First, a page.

• Your paintings must have impact. Consider where do you want or need the greatest impact? Use the greatest contrast of tone and colour there to give the painting more oomph.
  • Also ask yourself: Is the subject matter, composition or style, unique? Is it a carbon copy of what’s already out there? And who wants to be judged against another artist’s work as secondhand inferiority?

What about those old paintings you have storied away?

Can you still sell them?

I’m sure when you have look back on your old paintings, you’ve realize your skills have improved since you had painted them. Overtime your technique and style of working has changed somewhat too.

  • Shame, they were your `babies’. And now, they seem somehow to embarrass you!
  • Sadly people tend to recall our talent according to our old `grotty’ creations.

So what could we possibly do about those old paintings?

  • You could destroy them or hide them, so no one will see your amateur attempts.
  • Whatever you do, don’t ever work over them again. It will make them look tired and overworked.
  • On the other hand, you could re-do those same scenes again with your new improved skills. But with the new project, please rethink your composition format and put more oomph into it.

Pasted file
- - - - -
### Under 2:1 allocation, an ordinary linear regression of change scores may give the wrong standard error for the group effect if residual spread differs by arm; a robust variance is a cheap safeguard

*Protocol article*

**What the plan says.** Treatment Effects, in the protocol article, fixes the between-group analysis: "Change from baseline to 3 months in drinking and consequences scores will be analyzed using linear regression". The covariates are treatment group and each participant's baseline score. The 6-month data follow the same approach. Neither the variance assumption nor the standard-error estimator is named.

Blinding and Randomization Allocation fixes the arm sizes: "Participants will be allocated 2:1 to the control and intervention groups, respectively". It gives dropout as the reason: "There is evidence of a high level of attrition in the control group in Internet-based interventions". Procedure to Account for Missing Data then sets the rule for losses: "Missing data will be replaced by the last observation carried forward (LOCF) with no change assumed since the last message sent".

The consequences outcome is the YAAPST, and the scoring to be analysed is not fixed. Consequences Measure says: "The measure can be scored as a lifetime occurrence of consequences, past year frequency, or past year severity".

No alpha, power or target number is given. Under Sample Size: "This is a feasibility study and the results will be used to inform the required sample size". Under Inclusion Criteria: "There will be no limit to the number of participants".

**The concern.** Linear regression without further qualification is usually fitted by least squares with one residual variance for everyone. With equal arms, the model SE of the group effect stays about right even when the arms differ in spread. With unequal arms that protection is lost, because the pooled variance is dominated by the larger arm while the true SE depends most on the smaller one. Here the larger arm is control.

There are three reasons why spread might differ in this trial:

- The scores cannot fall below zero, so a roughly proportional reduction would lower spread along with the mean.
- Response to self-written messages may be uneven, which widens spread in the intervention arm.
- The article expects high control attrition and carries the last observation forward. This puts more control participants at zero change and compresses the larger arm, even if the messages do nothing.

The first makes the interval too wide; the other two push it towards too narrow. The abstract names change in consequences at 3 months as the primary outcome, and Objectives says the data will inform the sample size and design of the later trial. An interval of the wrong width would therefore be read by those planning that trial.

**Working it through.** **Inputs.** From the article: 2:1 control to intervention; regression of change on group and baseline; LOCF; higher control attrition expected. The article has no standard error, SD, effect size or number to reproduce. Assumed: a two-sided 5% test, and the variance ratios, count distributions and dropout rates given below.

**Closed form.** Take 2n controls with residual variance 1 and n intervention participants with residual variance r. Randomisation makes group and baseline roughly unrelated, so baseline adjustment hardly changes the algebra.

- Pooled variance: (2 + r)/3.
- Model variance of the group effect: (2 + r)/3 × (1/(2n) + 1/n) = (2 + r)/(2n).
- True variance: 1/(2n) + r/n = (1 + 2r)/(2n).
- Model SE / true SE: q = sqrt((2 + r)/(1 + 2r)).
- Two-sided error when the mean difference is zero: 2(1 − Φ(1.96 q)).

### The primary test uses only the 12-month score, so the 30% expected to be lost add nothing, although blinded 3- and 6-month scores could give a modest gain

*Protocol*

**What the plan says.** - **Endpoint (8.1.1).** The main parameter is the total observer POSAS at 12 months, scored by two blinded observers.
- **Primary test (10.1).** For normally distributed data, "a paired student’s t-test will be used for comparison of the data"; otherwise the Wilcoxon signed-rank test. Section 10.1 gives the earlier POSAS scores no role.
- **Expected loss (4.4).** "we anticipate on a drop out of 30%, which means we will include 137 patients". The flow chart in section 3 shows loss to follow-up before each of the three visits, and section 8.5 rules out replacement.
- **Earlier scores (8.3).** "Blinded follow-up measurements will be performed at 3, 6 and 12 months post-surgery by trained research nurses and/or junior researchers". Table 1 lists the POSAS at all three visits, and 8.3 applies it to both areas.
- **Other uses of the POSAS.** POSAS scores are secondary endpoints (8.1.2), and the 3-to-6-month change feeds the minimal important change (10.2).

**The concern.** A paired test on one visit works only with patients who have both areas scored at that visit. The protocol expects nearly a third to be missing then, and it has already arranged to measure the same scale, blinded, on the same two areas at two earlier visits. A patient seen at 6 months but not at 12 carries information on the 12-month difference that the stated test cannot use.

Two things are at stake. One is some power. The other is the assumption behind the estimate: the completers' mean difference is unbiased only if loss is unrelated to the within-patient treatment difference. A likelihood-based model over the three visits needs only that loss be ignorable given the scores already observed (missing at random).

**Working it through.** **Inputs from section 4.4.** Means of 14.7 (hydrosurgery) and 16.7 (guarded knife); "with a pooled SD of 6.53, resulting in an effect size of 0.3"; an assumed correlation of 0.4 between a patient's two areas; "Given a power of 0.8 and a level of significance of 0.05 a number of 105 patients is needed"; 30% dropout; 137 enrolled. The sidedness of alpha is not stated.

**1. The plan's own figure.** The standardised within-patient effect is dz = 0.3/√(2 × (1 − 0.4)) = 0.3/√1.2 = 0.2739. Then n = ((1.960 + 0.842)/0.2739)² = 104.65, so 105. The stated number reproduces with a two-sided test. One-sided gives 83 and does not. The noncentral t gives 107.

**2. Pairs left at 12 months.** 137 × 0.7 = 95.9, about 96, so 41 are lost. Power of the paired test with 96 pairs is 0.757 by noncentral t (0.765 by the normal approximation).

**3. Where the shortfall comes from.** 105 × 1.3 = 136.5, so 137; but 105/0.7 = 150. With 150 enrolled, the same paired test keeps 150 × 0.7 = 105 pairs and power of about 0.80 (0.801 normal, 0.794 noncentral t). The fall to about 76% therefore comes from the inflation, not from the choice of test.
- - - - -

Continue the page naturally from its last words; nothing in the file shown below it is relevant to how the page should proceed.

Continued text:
The best thing to do is put all your time and effort preferably on new works of art.

  • Where you can put all your new-found skills and knowledge to better use.
  • Consider what makes people’s emotions, by using profound colour schemes that sizzle and pop everyone senses into buying the stuff.


Make sure your artwork is of high quality and has unique style and dynamic impact, before rushing off to any galleries.

If you want to see more seascape watercolour paintings or want to know how to paint watercolour paintings, check out: Watercolour Seacape Secrets blogs.

Wildlife & Flowers of the Soutpansberg

Adventure through the Soutpansberg:

The Soutpansberg this and the Soutpansberg that… How many times I had heard that word during my childhood. Like is was a fantastic place. Then I had a chance to go there. I must say springtime is the best time… to go there!

Soutpansberg mountains

A5 watercolour: Late afternoon view of the Soutpansberg mountains

The Soutpansberg is found in the Limpopo area, of northern Transvaal, South Africa.

Our eldest daughter took my husband and myself to the Kruger National park more than ten years ago and instead of going straight home to Johannesburg, we detoured back home through the Soutpansberg.

Soutpansberg is in Limpopo

Map of the Limpopo province of Northern Transvaal, South Africa

One of the places we visited was the Spring Festival in Haenertburg.

Not only did we see the flowers, arts and crafts at the hotel and beer garden marquees, we also spent a lot of time at the Cheerio Gardens.